4. When the next play was executed, he was tossed down onto the field, and caught the ball when it was thrown into his arms as he sat on the turf. He was located at the bottom of the heap of players who tackled him, and was reluctant to release the ball from his arms for the start of the next play. His team-mates congratulated him for getting the first down: "Atta boy, Speedy - a twenty yard gain!" He became so disoriented that he lined up on the opposing side's front line before being dragged back to his own side.
  5. When the ball was snapped, Harold again ran downfield and anticipated that the ball would again be tossed into his arms. He mistakenly caught a spectator's thrown hat, and believing that it was the football, he ran with it down to the end-zone. On the sidelines, the exasperated Coach stomped his foot - it became caught in one of the water pails next to the team bench. Harold thought he had scored a touchdown, but looked down the field at the other players and at the hat in his arms and realized his error.
  6. During the next play after the ball was snapped, Harold grabbed the football from the quarterback and ran a few yards before being tackled, and then refused to release the ball, even though the referee kept blowing his whistle to end the play. The referee wrestled the ball from Harold's arms and reprimanded him: "When you hear this whistle, put that ball down!"
  7. Before the next play (with the other team in possession of the ball and with only two minutes left in the game), Harold asked another player: "They may kick - I better play back - hey?" In the backfield as he steadied himself to catch the kicked ball, Harold became confused by a stadium vendor's released string of balloons into the air (looking like footballs), and then the kicked football struck him on the head. When he saw the other players charging down the field to tackle him, he unlaced the pigskin's strings, set the ball down, and pulled it by its string (like a yo-yo) at the last moment to deceive the group of tacklers. He ran down the field, concealed the ball behind his back and evaded a tackler who grabbed onto his shoe. [Note: His knee struck the ground and the play should have been called dead.] He continued running and was just about to cross the goal-line when he heard a factory steam-whistle. He promptly dropped the ball (literally obedient to the referee's instructions) and the other team took possession of the ball. His team-mates were completely upset and infuriated with him for potentially losing the game for them: "One minute left to play - - and you've thrown away our last chance."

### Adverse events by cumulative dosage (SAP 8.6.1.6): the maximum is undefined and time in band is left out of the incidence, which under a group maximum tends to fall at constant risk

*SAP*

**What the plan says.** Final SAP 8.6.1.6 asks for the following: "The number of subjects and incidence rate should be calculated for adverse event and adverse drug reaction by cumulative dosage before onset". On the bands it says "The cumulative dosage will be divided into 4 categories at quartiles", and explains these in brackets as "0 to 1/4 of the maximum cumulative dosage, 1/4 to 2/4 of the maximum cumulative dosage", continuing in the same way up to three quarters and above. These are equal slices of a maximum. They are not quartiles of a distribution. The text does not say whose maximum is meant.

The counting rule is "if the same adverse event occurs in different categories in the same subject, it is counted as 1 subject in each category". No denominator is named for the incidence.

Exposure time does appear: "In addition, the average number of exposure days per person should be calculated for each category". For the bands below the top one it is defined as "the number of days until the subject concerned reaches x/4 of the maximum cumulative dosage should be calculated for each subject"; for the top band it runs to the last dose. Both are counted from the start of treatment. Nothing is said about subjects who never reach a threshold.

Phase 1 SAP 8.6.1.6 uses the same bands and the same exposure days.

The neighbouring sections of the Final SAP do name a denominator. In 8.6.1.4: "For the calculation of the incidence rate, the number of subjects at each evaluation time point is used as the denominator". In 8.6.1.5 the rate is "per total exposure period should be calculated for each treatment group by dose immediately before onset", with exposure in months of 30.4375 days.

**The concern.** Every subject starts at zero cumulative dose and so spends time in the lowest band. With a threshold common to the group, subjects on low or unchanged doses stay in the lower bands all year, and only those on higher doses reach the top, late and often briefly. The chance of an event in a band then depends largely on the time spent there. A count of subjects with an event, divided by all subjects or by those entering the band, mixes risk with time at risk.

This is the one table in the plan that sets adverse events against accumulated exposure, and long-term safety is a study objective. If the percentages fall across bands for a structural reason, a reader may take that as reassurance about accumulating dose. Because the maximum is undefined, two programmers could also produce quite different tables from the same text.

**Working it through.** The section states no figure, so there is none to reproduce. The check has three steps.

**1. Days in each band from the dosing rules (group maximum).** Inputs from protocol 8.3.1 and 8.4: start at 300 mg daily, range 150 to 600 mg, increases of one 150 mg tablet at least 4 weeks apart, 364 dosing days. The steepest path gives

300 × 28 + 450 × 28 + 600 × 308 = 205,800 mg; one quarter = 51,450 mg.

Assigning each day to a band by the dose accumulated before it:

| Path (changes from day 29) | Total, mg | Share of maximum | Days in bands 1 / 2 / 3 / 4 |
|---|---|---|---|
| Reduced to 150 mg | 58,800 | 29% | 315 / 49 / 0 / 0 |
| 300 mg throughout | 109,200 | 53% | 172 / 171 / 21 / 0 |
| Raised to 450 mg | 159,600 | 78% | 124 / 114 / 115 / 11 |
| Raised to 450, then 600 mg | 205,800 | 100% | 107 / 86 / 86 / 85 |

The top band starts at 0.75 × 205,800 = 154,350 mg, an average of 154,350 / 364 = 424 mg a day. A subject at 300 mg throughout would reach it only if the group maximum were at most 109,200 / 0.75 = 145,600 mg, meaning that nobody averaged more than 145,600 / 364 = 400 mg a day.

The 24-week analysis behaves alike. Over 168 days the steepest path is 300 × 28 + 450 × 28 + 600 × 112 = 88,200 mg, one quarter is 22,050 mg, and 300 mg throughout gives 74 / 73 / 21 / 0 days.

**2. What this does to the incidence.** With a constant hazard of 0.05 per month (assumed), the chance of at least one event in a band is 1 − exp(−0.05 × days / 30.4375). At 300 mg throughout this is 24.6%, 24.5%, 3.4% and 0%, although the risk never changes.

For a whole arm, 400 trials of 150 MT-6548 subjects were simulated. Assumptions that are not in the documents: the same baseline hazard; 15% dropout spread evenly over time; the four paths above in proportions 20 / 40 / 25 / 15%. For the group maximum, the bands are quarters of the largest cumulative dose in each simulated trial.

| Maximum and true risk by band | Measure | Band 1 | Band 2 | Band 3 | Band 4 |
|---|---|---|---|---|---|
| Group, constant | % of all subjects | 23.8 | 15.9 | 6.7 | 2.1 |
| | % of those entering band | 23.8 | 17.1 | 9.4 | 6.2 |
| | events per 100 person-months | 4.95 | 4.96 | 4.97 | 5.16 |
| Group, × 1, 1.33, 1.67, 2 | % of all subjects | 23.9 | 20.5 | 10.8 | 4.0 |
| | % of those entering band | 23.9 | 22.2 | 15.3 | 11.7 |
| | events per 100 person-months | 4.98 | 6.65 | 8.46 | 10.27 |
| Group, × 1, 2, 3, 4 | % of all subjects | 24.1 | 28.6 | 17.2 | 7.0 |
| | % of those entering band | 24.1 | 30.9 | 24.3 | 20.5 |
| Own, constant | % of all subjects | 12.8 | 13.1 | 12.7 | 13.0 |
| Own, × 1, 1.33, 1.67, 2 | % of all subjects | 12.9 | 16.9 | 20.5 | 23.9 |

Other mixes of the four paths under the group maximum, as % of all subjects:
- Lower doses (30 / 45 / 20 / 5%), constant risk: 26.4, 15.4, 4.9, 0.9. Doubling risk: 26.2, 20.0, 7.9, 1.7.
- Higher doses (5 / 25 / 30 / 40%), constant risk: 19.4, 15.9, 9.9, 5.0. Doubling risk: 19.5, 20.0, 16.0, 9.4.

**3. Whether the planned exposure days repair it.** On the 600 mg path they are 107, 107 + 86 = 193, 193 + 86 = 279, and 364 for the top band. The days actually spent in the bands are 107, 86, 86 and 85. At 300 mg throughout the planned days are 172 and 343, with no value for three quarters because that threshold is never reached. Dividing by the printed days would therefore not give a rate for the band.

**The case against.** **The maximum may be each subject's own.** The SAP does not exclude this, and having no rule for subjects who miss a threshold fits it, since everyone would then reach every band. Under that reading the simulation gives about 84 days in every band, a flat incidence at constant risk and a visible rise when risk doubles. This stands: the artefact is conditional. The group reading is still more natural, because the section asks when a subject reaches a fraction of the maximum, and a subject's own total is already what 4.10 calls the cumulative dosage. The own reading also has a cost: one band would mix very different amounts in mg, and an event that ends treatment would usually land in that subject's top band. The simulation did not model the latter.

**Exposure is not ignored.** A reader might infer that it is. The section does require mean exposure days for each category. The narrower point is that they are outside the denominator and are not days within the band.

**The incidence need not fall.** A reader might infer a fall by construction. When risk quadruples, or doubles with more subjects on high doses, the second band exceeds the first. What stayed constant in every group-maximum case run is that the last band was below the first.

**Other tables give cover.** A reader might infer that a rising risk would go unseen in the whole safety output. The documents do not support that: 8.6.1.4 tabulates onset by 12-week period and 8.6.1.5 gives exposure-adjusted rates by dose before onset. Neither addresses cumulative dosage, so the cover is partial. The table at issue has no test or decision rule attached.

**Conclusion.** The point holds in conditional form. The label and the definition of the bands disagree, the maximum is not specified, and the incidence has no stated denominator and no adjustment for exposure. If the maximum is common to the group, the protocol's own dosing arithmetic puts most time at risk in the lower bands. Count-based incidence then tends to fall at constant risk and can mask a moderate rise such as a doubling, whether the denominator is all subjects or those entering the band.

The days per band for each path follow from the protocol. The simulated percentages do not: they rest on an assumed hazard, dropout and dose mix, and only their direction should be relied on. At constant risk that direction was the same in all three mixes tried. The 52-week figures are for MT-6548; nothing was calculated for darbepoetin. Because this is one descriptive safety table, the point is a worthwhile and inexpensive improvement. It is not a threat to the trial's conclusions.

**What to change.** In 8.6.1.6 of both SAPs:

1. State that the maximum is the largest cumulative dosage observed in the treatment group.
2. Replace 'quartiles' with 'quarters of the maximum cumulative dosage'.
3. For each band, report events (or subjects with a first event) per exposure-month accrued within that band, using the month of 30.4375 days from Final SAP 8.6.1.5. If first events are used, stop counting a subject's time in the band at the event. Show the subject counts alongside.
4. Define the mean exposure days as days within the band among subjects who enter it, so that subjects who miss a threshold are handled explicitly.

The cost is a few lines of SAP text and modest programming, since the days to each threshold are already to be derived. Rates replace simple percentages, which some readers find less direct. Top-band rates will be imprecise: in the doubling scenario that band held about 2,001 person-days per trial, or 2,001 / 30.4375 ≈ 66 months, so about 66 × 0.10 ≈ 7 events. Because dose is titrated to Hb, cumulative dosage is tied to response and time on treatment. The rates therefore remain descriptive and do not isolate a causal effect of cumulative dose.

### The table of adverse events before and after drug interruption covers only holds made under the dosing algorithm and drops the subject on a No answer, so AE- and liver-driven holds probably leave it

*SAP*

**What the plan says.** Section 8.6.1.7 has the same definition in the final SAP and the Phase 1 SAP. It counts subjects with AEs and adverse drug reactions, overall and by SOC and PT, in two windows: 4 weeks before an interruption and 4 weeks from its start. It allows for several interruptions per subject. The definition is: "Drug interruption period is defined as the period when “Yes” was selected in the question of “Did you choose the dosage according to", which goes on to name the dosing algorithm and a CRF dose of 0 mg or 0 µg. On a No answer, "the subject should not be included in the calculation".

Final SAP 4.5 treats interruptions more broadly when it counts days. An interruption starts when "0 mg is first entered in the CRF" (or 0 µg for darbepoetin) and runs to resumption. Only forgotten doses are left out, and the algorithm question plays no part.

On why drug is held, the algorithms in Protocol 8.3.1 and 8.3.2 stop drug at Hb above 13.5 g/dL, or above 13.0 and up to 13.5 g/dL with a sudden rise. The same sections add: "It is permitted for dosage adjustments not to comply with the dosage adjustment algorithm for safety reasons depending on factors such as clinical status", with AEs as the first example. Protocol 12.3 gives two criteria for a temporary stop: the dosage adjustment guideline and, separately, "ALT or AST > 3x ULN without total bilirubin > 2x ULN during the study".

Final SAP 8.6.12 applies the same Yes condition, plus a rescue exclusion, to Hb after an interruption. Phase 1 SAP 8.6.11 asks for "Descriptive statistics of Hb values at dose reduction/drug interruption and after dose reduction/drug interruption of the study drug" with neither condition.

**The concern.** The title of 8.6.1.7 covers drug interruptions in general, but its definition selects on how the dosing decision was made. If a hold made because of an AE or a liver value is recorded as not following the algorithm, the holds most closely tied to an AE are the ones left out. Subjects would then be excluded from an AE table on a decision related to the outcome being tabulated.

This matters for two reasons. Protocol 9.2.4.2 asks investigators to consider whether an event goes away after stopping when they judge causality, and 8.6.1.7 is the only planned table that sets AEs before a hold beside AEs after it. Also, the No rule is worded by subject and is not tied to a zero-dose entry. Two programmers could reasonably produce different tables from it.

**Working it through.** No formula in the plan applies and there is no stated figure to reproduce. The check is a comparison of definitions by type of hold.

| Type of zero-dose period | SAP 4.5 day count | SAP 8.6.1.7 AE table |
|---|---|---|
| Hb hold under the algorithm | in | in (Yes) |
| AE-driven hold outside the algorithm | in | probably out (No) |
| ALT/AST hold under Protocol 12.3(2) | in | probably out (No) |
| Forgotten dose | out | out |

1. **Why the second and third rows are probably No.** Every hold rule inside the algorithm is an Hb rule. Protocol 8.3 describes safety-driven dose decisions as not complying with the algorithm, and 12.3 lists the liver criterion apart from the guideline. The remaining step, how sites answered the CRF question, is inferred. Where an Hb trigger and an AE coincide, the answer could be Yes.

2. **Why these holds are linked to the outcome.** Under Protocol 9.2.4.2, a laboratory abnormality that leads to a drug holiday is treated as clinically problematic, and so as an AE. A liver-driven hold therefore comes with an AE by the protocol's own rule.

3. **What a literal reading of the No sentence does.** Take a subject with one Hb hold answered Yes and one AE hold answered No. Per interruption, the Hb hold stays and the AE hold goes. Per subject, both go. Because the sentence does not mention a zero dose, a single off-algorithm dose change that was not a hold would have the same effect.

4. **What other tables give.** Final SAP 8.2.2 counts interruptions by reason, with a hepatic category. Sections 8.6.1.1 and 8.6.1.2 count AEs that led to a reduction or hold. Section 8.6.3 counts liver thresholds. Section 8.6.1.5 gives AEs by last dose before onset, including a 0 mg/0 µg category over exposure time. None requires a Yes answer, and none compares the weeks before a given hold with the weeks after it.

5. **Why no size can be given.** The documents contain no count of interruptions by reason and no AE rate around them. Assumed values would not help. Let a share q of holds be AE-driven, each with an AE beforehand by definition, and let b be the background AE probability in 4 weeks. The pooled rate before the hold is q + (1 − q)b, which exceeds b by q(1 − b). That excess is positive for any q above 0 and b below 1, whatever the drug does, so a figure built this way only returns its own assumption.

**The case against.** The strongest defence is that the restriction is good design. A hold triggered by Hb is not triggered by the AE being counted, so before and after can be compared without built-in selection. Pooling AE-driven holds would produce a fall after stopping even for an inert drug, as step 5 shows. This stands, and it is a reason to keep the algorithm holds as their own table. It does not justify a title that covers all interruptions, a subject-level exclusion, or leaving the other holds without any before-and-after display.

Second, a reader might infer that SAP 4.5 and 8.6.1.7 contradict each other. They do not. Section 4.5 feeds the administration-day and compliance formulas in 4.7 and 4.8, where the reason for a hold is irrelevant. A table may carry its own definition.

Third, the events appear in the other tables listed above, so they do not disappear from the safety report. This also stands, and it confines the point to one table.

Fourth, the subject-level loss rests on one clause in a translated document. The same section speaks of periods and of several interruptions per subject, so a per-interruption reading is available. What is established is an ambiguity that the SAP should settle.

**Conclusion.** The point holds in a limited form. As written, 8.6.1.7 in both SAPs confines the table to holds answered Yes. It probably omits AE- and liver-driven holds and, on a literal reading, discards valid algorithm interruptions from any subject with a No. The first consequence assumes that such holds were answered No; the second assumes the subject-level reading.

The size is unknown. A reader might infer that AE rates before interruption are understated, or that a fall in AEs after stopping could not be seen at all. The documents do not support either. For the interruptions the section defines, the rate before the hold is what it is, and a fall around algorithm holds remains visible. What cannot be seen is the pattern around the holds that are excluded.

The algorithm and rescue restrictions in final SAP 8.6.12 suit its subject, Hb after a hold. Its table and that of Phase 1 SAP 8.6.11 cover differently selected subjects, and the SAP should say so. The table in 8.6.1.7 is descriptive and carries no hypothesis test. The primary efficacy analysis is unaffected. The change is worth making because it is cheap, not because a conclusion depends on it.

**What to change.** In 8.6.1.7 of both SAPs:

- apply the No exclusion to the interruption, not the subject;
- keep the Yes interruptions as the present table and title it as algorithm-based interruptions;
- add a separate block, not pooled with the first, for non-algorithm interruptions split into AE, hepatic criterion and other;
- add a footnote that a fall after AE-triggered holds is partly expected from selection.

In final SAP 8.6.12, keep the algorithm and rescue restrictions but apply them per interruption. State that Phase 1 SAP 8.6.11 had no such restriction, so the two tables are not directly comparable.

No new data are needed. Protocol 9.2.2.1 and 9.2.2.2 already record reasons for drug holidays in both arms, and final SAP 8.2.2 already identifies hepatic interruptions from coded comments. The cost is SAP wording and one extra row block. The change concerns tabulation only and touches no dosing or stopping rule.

8. In the final moments of play, Harold saw that he was being ridiculed in the stands by the College Cad, and he resolved that he would never be defeated. He roused his teammates to surge on to victory. In the final play of the game, the Tate players lined up near the goal-line against the opposing team. After the ball was snapped, Harold blocked the team's punt. [Note: Union State had just acquired possession, and wouldn't be kicking the ball on first down!] During a mad scramble, the ball was picked up by a Union State player and the ball carrier raced to the other end of the field to score a touchdown. Harold caught up with him, tackled him and dislodged the ball, scooped it up, and heroically ran all the way back for the winning touchdown, as the referee fired a gun to signal the end of the game. The Coach asked his assistant: "I can't look! Is it over the line?" Harold was at the bottom of the jumbled pile holding the football just across the goal-line, with the line-marking powder from the end zone across his face.

Tate won the game, 6-3 due to Harold's winning touchdown. The stands cleared and the Tate spectators crowded around to admire their new campus hero -- 'Speedy'. He was carried on the shoulders of his team members and lauded as their champion, as they carried him into the Athletic Building. In the crowd, Peggy blew him a kiss, and then passed him a love note scrawled onto a scrap of paper torn from her program. He grabbed it, and then inside the locker room, Harold was alerted to look out an open window. He realized that he was truly being appreciated by many of the students and his own Coach, who performed his trademark jig and handshake.

After finally finding some privacy in the shower area, Harold opened up Peggy's note:

I knew you could do it - I'm so proud - and I love you.

Deliriously in love after proving himself, he leaned back and accidentally activated the shower above him, but was obliviously undeterred by the water raining down on him. The sequence faded to black.